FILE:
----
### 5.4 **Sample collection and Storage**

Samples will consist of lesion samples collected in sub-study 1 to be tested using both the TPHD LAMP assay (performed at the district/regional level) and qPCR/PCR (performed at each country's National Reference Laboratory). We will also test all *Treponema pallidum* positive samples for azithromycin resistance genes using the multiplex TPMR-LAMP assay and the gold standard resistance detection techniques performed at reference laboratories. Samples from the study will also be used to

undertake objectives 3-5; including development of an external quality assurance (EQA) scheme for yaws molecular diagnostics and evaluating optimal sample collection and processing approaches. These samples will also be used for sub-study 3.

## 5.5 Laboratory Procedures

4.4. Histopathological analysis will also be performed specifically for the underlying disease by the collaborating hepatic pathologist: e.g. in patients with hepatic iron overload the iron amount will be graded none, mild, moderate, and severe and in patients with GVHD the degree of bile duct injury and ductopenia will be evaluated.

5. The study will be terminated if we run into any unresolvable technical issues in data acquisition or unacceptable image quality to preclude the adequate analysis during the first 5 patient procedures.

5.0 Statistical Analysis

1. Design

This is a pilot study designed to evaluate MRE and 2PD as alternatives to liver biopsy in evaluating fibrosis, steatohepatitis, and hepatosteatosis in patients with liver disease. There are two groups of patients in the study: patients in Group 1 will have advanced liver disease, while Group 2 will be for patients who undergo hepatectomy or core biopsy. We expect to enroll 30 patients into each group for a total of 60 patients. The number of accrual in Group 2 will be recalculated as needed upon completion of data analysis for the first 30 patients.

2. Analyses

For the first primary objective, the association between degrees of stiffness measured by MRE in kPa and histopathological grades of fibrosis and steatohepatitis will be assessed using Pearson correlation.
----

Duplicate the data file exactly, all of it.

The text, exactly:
### 5.4 **Sample collection and Storage**

Samples will consist of lesion samples collected in sub-study 1 to be tested using both the TPHD LAMP assay (performed at the district/regional level) and qPCR/PCR (performed at each country's National Reference Laboratory). We will also test all *Treponema pallidum* positive samples for azithromycin resistance genes using the multiplex TPMR-LAMP assay and the gold standard resistance detection techniques performed at reference laboratories. Samples from the study will also be used to

undertake objectives 3-5; including development of an external quality assurance (EQA) scheme for yaws molecular diagnostics and evaluating optimal sample collection and processing approaches. These samples will also be used for sub-study 3.

## 5.5 Laboratory Procedures

4.4. Histopathological analysis will also be performed specifically for the underlying disease by the collaborating hepatic pathologist: e.g. in patients with hepatic iron overload the iron amount will be graded none, mild, moderate, and severe and in patients with GVHD the degree of bile duct injury and ductopenia will be evaluated.

5. The study will be terminated if we run into any unresolvable technical issues in data acquisition or unacceptable image quality to preclude the adequate analysis during the first 5 patient procedures.

5.0 Statistical Analysis

1. Design

This is a pilot study designed to evaluate MRE and 2PD as alternatives to liver biopsy in evaluating fibrosis, steatohepatitis, and hepatosteatosis in patients with liver disease. There are two groups of patients in the study: patients in Group 1 will have advanced liver disease, while Group 2 will be for patients who undergo hepatectomy or core biopsy. We expect to enroll 30 patients into each group for a total of 60 patients. The number of accrual in Group 2 will be recalculated as needed upon completion of data analysis for the first 30 patients.

2. Analyses

For the first primary objective, the association between degrees of stiffness measured by MRE in kPa and histopathological grades of fibrosis and steatohepatitis will be assessed using Pearson correlation.